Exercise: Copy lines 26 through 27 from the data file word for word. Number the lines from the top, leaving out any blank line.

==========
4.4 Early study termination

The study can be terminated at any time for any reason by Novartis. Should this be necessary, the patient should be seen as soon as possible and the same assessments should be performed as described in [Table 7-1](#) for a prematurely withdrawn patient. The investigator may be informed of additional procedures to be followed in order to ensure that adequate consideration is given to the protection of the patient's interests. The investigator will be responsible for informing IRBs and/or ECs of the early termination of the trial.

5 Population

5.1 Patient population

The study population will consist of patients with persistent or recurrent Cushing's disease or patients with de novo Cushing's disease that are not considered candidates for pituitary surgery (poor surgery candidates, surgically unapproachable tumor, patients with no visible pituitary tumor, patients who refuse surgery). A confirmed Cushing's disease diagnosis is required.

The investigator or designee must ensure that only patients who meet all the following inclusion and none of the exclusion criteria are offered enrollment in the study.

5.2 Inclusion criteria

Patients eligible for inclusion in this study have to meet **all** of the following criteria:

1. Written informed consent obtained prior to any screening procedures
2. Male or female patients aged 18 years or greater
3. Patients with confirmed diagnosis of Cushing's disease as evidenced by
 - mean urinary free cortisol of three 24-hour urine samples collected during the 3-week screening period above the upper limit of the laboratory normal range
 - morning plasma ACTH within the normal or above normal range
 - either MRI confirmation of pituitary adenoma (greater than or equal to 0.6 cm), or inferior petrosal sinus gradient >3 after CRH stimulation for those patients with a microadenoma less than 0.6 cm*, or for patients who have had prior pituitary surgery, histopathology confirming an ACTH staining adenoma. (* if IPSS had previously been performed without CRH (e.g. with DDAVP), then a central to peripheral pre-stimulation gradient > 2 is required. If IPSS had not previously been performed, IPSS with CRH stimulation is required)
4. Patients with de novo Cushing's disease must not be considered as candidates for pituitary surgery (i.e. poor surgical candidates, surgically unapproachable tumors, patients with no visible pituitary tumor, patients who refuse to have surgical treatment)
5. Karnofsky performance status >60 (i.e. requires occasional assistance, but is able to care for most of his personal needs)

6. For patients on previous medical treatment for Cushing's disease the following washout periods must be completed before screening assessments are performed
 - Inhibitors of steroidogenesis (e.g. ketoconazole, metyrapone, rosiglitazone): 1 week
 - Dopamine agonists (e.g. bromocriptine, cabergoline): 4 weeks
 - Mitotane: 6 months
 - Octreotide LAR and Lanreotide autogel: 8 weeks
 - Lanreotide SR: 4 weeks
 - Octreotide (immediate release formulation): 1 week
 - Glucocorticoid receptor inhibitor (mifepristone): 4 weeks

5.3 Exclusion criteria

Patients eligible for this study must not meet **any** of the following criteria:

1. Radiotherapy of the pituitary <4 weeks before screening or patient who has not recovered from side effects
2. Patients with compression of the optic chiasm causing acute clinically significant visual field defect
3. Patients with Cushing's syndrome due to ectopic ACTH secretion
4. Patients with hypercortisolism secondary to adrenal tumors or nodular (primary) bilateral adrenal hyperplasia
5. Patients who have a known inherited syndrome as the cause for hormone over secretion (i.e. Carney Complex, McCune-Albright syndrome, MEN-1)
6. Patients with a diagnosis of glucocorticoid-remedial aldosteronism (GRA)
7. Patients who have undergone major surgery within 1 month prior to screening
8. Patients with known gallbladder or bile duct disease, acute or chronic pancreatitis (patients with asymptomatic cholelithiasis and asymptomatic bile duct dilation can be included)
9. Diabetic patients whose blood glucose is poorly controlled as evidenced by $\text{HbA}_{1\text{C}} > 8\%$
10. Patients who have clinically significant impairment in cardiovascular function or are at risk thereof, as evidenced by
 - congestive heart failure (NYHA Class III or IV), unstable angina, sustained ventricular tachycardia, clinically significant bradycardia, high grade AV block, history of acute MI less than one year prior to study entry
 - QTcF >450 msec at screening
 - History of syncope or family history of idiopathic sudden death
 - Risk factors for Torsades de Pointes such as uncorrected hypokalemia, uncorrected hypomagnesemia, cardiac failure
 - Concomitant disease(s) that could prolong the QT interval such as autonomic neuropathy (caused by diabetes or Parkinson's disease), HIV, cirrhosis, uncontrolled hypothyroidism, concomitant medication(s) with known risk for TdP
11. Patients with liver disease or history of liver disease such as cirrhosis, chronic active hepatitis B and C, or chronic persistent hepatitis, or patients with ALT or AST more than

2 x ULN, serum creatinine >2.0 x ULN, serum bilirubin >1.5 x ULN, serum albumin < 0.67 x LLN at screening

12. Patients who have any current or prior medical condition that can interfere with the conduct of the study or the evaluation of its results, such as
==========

Patients eligible for this study must not meet **any** of the following criteria:

1. Radiotherapy of the pituitary <4 weeks before screening or patient who has not recovered from side effects